Residence permit in Austria, work permit

In order to work in Austria, non-residents are required a so-called Beschäftigungsbewilligung (work permit).
However, certain exceptions exist:

  • foreigners married to Austrian or EU citizens with permanent residence permits;
  • children of Austrian or EU citizens, including adopted children and children under 21, having a permanent residence permit and residing with an Austrian or EU citizen.
  • refugees under the Refugee Convention having the right for long-time residence in Austria;
  • employees of teaching, scientific and cultural organizations created on the basis of interstate agreements;
  • employees of diplomatic corps and consular services or international organizations with a diplomatic status;
  • international media representatives – only for the period of accreditation;
  • professors, lecturers, instructors, research scientists, assistants invited to Austrian universities and art academies under a contract;
  • foreign citizens working in research and educational EU programs;
  • members of religious organizations and recognized denominations;
  • ship crews.

There are several types of work permits (Beschäftigungsbewilligung):
Entsendebewilligung – a business trip.
An employee of a foreign enterprise is dispatched to Austria in order to fulfil obligations under a contract signed with an Austrian company, provided that the duration of the co-joint project does not exceed 6 months. In this event the Austrian enterprise has to issue a “business trip permit” not exceeding 4 months. If the employee needs to stay longer, then Beschäftigungsbewilligung shall be issued.

Beschäftigungsbewilligung – a permit to hire.
Issued by a labour administration (regional department of the employment office – Arbeitsmarktservice), the permit states the occupation and the job position of a foreign citizen. This permit is issued for an enterprise owner only if a job position is vacant and is not applied for by an Austrian citizen. Also, it applies only to a certain position and a certain employer. The permit is valid for 1 year and can be prolonged by an employer after submission of the corresponding application.

Arbeitserlaubnis – a permit to work in a certain federal state in Austria, where a foreign worker can choose both, an employer and a field of activity. Valid for 2 years. If a foreign citizen has worked for 52 weeks on a legal position in Austria (with a valid Beschäftigungsbewilligung), he can apply for Arbeitserlaubnis himself. This permit is not tied to a certain enterprise which is its main difference from Beschäftigungsbewilligung. In order to receive Arbeitserlaubnis, one should apply to a regional department of the employment office.

Befreiungsschein von der Beschäftigungsbewilligung is a certificate that abolishes employment limitations, issued to a foreigner after 8 years of work in Austria. The following categories of foreign citizens qualify for this certificate:

  • persons who have lived and worked in Austria for 8 and 5 years respectively;
  • youngsters with foreign citizenship (non-EU) who have lived most of their lives in Austria or who have obtained a half of their school education in Austria, while their parents spent at least 5 years in Austria. Therefore, if your child has been attending an Austrian school starting from the 5th form, he will not need a work permit after graduation. If a foreign citizen has Befreiungsschein von der Beschäftigungsbewilling, he doesn’t need any special permit for employment in Austria. The certificate can be issued in a regional department of the employment office (Arbeitsmarktservice).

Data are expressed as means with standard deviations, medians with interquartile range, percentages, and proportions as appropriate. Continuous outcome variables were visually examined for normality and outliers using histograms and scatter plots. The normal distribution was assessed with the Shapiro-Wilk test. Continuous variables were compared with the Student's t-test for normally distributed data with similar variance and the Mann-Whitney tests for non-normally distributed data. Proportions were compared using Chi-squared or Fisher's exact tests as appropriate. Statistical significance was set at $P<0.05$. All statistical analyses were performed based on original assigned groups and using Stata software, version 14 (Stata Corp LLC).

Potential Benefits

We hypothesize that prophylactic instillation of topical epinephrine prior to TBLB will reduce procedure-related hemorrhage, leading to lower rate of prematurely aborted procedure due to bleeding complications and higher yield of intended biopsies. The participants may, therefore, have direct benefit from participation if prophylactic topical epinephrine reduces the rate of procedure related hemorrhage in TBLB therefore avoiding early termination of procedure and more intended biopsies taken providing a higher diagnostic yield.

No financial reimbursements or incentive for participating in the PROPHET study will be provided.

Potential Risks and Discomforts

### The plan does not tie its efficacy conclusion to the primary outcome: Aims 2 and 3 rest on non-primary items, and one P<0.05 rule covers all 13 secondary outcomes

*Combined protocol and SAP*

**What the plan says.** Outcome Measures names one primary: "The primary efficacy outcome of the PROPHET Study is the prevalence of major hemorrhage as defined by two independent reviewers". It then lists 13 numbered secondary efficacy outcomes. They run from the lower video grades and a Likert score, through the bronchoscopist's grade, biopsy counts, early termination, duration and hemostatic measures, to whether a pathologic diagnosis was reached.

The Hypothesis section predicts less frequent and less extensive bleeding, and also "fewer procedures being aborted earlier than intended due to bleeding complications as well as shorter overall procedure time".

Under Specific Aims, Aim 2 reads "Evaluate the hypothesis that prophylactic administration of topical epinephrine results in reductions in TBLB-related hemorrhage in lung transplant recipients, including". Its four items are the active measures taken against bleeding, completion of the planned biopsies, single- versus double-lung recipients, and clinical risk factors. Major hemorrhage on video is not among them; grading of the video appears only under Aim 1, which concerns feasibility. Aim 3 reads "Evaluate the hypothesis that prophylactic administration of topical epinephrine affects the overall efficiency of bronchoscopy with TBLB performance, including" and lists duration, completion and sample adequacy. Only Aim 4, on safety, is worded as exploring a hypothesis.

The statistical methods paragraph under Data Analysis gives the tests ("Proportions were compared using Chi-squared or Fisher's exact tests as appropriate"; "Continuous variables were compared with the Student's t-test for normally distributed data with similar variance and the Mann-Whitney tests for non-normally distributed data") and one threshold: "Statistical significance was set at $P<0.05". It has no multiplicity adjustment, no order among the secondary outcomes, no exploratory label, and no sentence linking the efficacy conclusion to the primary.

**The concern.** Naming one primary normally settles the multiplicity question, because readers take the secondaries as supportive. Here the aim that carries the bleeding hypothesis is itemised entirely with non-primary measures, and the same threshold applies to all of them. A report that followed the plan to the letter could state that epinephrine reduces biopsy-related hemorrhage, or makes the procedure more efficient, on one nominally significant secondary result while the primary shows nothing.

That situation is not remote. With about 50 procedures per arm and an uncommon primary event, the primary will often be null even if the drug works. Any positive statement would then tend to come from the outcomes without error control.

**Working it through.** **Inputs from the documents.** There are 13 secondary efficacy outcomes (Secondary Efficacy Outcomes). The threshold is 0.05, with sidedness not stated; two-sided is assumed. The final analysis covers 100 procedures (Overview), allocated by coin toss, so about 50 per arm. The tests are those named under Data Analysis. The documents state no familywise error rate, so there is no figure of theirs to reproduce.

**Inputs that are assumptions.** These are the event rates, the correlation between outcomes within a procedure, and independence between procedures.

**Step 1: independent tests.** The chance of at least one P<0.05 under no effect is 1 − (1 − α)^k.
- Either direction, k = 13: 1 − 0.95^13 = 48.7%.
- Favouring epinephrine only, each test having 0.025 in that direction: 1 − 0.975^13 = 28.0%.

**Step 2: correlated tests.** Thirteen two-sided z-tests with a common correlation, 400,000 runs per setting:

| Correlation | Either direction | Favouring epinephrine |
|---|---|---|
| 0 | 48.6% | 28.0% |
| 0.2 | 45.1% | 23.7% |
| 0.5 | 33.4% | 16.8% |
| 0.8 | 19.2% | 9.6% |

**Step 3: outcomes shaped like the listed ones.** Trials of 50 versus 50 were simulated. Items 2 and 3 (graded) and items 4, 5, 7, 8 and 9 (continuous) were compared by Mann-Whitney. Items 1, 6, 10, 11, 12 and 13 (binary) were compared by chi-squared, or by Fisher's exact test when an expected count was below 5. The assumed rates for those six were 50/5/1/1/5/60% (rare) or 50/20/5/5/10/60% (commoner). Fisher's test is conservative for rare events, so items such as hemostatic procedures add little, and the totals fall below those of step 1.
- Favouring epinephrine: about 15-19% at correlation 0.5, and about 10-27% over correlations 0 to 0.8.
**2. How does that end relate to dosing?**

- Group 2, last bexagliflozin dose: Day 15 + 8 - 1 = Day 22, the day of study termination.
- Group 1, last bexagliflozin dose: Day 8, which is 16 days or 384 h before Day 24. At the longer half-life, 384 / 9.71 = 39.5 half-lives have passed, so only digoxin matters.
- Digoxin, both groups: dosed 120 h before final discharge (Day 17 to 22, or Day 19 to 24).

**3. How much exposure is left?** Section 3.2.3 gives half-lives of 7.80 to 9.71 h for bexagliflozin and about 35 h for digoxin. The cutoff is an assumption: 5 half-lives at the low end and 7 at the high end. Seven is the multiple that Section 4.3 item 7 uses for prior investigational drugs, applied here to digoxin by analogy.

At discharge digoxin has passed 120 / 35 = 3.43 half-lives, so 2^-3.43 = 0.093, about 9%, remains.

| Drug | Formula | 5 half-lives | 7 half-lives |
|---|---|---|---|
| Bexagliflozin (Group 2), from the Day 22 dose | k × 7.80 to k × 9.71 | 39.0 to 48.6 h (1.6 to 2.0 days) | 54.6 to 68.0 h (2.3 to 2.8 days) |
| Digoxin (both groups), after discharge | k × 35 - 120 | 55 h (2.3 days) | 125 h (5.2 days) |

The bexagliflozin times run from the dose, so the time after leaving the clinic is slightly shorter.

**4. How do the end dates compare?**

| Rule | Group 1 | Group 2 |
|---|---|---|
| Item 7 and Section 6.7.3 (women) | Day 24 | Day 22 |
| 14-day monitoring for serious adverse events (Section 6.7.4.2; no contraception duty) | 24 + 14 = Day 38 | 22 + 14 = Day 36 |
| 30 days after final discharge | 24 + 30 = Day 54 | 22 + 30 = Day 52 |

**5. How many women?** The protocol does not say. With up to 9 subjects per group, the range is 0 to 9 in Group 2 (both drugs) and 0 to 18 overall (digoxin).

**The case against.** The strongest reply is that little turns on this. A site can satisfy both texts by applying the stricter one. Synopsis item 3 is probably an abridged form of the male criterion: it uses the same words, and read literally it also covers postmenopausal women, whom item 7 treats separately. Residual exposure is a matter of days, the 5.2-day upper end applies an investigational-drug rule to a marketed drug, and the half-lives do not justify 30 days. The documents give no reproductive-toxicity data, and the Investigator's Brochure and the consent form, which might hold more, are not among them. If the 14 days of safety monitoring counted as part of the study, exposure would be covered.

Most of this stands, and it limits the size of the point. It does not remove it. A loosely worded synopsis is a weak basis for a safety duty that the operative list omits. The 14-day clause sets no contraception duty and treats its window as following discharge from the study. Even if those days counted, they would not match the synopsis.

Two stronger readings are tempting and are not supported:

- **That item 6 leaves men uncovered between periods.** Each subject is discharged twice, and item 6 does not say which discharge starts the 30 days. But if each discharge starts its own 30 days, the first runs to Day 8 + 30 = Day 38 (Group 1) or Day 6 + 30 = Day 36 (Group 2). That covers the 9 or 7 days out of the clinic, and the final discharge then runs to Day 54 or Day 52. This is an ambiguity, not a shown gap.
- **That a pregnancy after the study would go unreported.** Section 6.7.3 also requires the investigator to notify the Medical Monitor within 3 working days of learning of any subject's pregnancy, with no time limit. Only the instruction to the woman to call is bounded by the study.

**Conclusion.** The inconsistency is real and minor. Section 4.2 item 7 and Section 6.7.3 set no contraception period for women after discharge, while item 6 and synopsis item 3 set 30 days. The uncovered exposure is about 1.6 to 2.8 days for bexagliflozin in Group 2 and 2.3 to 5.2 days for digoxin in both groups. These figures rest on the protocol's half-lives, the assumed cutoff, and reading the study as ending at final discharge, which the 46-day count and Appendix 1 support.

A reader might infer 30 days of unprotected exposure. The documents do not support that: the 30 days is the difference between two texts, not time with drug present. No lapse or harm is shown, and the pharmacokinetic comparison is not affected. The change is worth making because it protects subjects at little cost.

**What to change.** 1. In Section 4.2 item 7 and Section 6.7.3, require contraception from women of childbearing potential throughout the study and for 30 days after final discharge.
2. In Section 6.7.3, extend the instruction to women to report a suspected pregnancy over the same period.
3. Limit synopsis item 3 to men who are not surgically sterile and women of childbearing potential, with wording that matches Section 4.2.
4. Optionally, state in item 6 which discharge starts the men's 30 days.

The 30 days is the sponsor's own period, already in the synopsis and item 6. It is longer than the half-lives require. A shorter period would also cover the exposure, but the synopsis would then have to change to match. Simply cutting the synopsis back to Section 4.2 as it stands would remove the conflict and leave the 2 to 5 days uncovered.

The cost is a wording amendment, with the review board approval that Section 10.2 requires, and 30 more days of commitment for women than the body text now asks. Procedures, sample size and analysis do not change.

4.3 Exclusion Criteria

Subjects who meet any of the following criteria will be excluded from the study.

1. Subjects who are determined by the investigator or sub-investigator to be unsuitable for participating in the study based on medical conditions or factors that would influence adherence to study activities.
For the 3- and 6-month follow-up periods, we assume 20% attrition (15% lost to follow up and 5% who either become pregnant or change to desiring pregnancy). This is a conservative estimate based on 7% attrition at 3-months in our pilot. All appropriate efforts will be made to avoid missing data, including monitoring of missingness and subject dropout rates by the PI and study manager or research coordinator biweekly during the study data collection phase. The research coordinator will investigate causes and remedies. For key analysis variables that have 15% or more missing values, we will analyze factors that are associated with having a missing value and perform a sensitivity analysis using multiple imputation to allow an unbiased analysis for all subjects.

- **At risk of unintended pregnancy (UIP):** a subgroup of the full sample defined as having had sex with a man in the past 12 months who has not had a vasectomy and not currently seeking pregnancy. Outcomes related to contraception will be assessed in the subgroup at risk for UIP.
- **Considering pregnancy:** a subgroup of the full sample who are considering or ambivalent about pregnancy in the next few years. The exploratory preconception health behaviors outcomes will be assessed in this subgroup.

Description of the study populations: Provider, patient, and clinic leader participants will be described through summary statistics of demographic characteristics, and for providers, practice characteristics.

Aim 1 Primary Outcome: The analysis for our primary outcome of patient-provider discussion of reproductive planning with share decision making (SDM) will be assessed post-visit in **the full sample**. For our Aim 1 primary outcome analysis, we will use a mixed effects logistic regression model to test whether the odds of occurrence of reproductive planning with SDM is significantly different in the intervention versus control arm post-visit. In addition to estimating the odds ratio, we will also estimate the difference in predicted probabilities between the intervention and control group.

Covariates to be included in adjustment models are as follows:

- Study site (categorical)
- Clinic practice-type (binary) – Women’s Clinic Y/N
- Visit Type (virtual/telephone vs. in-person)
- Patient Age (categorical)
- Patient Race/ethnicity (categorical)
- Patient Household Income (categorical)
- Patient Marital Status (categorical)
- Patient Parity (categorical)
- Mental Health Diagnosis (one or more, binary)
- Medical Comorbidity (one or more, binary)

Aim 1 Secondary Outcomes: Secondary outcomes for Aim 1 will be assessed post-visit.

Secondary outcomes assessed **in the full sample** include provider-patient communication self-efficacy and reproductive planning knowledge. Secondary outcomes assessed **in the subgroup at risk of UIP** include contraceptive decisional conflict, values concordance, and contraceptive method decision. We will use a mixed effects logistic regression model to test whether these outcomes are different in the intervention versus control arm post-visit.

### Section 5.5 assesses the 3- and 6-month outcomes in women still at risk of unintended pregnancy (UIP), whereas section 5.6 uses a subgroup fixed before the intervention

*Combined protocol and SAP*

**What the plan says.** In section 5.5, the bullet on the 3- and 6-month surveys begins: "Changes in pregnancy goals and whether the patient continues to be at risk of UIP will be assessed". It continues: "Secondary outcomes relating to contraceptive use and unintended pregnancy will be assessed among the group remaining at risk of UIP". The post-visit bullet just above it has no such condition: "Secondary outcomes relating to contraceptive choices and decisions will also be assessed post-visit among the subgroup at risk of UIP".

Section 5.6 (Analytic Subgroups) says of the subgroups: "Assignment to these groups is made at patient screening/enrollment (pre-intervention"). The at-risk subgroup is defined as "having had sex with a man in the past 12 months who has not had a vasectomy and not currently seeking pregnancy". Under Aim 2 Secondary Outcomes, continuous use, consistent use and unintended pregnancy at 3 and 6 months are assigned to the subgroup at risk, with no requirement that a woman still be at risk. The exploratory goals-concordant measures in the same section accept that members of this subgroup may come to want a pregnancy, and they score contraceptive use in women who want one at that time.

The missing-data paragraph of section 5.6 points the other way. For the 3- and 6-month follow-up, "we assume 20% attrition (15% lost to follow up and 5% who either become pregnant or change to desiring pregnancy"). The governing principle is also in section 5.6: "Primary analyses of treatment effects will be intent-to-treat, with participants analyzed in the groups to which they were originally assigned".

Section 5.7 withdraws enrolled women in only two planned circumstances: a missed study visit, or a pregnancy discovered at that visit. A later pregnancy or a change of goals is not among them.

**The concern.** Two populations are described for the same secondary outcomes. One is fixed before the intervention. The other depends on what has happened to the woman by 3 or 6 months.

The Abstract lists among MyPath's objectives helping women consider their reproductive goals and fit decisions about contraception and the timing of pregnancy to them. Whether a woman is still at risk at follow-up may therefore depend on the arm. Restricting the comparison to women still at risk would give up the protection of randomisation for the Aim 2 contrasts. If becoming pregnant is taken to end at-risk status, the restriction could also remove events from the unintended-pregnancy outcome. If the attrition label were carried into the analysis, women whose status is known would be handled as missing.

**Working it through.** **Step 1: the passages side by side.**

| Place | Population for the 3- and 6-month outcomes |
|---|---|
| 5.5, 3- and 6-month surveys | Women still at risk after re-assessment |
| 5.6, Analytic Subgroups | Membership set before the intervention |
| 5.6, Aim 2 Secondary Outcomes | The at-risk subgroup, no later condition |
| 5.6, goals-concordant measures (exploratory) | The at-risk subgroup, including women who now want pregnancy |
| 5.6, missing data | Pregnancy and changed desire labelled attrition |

According to Arbeitsmarktservice statistics, 220 300 foreign citizens work in Austria under various work permits (Beschäftigungsbewilligung, Arbeitserlaubnis, Befreiungsschein), of them 63 568 are Serbian citizens, 40 159 are from Bosnia-Herzegovina and 38 749 are from Turkey. 956 persons from the CIS are registered in Austria holding official work permits, which is a couple of hundreds less than the number of Chinese or Bulgarian immigrants. This small number is due to the fact that many CIS citizens are entrepreneurs (selbständige), while others are on a long-time business trip, work illegally or do not work at all.

AMS data demonstrates the following unemployment situation: in the end of February 2004, 287 049 unemployed persons were registered (of them 186 365 were men and 100 684 were women), 12 548 persons were unemployed for over a year and 41 340 unemployed were aged between 15 and 25. Meantime, total population of the Alpine Republic is around 8 million people. Compared to other federal states, Wien has the highest rate of 85 363 unemployed, while there are only 3 634 vacancies available. The best situation with vacant job positions is in Niederoesterreich – 4 346 (49 448 unemployed persons registered) – and in Vorarlberg – 3 634 positions (7 286 persons unemployed).

There are enough foreigners among the unemployed as well, namely 48 937 persons (36 598 men and 12 339 women). Bosnian, Turkish and Yugoslavian citizens are the first to mention. The law on employment of foreigners (Autsländerbeschäftigungsgesetz) impedes integration of foreigners into Austrian society. Immigrants are seen as competitors, which degrades the situation on the Austrian labour market. For instance, starting from 1990, the number of foreigners working in Austria has been cut by 8%.